September 19th, 2011

One of the key factors I look at when deciding to follow someone on twitter is how often that user tweets.  If I’m not careful, it’s easy to add someone who will overwhelm my stream.  To that end I created an extension for Chrome that adds an info box (next to the other info items, such as follower count, following count, etc) with the rate at which they post new tweets.  With this add on it’s now very easy to see if someone is a “once per day” user, once per week, or “28.2 tweets per day” type.

It won’t change your life, but it only takes about 5 seconds to install and you can forget it after that.

July 8th, 2011

I implimented MathJax on mathproblems.us today and so far I’m pretty impressed.  It’s worked beautifully so far and the documentation, while not the easiest to navigate, is very useful and complete.  It makes good use of hooks which were useful because it allowed me to hide the raw equation text until after it’s rendered (otherwise it flickers).

May 24th, 2011

If you’re looking for the game itself, you can find it here: omgaliens.

My Thoughts on Writing my First Game in Impact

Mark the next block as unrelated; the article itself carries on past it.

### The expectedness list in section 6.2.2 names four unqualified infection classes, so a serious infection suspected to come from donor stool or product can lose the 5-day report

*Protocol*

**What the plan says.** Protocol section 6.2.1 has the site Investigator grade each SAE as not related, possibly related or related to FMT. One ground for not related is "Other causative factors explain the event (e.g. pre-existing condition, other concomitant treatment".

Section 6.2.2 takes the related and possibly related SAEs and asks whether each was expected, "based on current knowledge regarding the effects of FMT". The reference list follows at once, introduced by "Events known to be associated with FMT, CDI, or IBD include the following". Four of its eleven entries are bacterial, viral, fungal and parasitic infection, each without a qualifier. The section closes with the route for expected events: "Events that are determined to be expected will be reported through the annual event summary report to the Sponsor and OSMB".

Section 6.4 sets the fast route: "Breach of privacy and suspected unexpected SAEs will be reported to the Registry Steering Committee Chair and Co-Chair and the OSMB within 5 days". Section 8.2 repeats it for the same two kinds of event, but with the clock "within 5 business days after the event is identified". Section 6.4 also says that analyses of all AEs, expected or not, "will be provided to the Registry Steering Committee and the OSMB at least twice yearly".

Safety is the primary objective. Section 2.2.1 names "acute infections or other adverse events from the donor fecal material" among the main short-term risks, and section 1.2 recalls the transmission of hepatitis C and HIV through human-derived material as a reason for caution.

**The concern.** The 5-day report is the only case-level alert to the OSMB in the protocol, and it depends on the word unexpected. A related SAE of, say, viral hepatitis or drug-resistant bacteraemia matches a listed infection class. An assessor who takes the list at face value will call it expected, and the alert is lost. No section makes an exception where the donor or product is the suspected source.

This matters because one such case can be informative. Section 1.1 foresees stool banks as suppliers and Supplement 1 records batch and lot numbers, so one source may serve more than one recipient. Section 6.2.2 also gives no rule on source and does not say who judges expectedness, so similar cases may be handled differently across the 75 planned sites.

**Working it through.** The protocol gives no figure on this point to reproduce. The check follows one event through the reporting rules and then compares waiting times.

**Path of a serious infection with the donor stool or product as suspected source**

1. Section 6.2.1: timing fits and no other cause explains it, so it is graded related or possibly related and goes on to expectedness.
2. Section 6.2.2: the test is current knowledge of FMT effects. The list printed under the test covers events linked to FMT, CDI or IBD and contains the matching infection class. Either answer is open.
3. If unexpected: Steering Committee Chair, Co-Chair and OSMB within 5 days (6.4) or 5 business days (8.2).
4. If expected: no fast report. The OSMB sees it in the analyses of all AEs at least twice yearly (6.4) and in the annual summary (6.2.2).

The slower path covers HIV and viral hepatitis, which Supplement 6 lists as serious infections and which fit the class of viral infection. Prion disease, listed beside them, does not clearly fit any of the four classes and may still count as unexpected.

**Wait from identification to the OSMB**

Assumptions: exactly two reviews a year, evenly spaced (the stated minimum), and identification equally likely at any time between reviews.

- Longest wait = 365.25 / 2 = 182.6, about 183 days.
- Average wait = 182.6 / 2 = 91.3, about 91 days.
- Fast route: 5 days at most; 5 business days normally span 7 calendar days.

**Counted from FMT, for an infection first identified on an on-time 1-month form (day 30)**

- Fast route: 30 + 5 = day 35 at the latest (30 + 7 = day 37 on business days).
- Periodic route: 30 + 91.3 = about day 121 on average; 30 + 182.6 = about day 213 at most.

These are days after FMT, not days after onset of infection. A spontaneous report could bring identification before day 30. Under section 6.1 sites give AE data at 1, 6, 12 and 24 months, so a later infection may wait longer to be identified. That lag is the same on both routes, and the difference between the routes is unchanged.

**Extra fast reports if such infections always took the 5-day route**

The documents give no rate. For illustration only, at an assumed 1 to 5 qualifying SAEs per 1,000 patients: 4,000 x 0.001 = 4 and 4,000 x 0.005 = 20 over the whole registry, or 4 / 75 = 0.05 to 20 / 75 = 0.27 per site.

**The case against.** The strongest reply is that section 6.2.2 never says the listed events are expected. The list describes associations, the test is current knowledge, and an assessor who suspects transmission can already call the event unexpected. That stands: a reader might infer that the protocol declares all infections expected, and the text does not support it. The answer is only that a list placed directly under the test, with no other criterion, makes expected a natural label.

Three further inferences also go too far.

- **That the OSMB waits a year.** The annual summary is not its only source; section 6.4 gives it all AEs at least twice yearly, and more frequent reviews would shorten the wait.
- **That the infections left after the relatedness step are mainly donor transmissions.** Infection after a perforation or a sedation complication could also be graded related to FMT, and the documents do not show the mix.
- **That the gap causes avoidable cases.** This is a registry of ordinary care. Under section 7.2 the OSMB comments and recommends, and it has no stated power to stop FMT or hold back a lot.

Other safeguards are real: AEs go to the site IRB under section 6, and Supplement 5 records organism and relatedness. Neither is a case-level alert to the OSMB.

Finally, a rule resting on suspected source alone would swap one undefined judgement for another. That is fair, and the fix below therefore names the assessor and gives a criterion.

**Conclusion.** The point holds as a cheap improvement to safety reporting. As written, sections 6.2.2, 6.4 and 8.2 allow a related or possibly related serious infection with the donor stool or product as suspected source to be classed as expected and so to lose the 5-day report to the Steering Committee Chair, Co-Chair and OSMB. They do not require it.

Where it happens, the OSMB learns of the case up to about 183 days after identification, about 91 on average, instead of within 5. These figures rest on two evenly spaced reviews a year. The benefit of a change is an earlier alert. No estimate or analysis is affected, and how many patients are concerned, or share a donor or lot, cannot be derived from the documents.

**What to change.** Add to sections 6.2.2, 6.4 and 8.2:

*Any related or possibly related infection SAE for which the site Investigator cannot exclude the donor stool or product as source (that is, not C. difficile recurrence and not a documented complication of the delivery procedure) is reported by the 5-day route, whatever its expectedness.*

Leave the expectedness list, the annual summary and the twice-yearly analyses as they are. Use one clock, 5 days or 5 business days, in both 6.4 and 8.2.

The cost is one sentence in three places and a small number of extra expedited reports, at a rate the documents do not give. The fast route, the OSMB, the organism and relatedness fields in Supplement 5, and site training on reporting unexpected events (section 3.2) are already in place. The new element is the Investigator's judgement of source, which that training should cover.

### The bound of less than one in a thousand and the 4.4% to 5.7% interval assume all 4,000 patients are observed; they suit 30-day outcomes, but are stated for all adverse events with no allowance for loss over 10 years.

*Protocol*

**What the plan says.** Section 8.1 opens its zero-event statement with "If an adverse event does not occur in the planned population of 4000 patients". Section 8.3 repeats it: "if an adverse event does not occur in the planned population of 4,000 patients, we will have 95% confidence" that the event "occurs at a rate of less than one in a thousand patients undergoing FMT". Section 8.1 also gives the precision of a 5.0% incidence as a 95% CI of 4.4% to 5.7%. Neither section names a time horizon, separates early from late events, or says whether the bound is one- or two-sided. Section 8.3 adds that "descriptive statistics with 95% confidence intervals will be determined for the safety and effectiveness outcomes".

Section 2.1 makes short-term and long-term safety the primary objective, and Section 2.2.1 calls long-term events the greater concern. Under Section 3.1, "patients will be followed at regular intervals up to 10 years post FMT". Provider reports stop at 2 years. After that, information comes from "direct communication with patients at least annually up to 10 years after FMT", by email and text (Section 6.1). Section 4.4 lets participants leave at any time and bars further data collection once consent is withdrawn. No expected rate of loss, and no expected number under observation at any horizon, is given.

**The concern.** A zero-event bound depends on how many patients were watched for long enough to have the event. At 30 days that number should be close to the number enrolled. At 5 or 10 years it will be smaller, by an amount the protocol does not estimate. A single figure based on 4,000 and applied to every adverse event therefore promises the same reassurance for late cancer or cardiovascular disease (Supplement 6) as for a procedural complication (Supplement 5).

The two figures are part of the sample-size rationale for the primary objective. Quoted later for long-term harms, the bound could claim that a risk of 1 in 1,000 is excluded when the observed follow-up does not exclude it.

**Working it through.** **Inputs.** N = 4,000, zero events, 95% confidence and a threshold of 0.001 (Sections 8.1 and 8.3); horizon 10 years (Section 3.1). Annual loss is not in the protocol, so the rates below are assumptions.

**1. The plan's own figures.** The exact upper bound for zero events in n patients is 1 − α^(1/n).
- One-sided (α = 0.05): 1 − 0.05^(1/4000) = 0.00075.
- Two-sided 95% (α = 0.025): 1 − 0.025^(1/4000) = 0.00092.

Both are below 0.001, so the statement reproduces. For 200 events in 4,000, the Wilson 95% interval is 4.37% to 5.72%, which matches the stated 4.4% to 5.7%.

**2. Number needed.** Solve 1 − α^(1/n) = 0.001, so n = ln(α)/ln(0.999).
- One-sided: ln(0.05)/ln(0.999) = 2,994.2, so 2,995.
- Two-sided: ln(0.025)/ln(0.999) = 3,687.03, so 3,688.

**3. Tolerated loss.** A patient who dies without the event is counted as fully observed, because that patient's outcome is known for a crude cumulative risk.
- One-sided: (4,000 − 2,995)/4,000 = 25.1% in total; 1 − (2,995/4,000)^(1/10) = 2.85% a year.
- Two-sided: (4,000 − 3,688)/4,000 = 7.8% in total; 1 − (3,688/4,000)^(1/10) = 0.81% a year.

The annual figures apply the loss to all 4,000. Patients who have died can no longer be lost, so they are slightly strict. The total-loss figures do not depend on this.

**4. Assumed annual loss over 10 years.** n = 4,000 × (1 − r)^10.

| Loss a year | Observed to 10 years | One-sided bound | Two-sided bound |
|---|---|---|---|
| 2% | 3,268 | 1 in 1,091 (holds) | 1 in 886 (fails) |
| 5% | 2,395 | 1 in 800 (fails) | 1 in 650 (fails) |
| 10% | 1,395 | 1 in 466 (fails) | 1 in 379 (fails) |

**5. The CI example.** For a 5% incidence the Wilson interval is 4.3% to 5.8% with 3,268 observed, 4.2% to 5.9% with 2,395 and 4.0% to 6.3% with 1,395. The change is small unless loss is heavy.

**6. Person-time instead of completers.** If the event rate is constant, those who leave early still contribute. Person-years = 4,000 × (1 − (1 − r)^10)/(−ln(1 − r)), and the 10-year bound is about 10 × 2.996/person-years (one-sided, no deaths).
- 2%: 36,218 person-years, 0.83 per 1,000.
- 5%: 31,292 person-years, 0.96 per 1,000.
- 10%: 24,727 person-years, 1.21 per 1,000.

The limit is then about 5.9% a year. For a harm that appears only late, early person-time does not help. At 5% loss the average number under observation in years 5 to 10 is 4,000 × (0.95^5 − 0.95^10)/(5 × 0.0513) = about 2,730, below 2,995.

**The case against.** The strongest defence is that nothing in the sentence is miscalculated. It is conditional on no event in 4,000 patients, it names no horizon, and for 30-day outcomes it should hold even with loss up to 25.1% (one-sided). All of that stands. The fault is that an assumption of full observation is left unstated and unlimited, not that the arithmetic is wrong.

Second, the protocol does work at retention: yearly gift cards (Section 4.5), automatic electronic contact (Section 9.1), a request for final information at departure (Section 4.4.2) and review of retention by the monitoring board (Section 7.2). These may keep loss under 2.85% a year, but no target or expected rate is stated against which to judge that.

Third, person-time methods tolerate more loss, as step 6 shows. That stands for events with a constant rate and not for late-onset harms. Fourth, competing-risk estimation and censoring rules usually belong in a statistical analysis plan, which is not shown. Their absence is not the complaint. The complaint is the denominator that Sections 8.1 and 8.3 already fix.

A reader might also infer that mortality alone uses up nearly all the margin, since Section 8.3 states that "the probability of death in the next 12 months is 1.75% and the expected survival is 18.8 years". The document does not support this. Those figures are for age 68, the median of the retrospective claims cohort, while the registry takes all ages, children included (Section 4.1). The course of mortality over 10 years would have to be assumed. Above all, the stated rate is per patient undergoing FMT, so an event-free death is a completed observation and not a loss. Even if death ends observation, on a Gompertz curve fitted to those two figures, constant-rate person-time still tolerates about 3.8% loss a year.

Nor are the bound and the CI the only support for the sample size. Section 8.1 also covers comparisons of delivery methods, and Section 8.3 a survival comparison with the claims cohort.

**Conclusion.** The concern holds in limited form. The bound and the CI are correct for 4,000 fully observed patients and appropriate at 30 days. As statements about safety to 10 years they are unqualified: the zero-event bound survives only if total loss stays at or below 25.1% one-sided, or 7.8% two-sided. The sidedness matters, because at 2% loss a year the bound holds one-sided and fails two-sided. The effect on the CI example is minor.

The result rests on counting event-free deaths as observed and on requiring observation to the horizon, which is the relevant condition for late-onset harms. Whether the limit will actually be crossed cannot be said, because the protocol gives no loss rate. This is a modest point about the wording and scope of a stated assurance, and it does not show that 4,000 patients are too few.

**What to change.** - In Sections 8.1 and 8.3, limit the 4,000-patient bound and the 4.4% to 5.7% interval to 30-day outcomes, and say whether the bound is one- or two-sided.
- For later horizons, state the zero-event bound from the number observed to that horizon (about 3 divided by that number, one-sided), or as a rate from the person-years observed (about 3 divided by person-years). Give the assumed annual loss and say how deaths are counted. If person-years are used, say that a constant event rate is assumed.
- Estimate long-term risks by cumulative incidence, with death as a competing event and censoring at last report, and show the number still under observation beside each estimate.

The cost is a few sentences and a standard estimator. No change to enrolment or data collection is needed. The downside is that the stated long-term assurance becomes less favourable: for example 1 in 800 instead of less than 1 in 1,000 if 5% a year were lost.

I thought it might be nice to write up a retrospective of the last month or so spent working on omgaliens with Impact (also sometimes called ImpactJS) and give my general impression of the Impact framework.  For those not familiar, Impact is a relatively new framework that’s sprouted up among other frameworks in the relatively new area of “HTML5/Javascript game engines”.  I won’t go into detail here, but basically in the last few years most modern browsers (even Internet Explorer) have implemented the canvas element, which in turn has allowed developers to create various kinds of graphical and game engines that use this feature. One major thing that sets Impact  apart from the slew of other libraries is that it costs $99 (most are free and open source), and it comes with a graphical level editor. It also runs well on mobile platforms, which often have performance issues. Before I continue, a little background on myself: I’ve been programming in some form for about 10 years now, but I’m not a game developer. The only other game framework I’ve used is cocos2d for the iPhone, and I did not complete that game though I did have a playable demo. So this review is strictly from the prospective of someone who’s a programmer but *not* a game developer. I also did not use the level editor much; nor did I use the Box2d physics, so I won’t be commenting on that. What It Is, and What It Isn’t Since it costs money and there’s no “trial” license, I figured I’d start out by noting a few things I learned about the framework that I didn’t know by reading the various descriptions on their site (though this info can be found in the documentation). First, it’s a sprite based game engine, not vector. Second, it’s designed for action type games (platformers, 2D shooters, etc) with build in methods for managing player/enemy health and interaction, including acceleration and velocity parameters for each entity. It is not just a cool physics engine wrapped in a while() loop, rather it has a lot of your basic game utilities built in as well: volume, loading screens, levels, music, pausing, etc. Basically it’s a great engine to make games similar to Pac Man or Super Mario Bros, but it would be a bad choice to make games like Scrabble or Chess. The Good So what’s good about it? Well for starters, it’s just pretty easy to use. The structure makes a lot of sense, and once you read the Getting Started docs and watch the tutorial videos you can start making a game. Whenever I wanted to add something new, like music or sound effects, I could hit the docs and have something implemented in less than an hour. When the docs failed me (while complete, they tend to be on the sparse side — some method descriptions are only one line) the forums had my answer. When I couldn’t find my answer on the forums, the source code is well documented and at the very least I could find my answer there. So overall, pretty good documentation, which is very important when you’re using someone else’s library. It works very nicely on mobile and on the iPad, which is pretty important these days, especially with the iOS platform not supporting flash. I didn’t get a chance in my first game to have the need for a level editor, but what little I played around with it, it seems quite powerful. The Not So Good HTML5 Audio browser support is flaky. so Impact has some difficulty playing sounds. The Big Question: Is it Worth$99?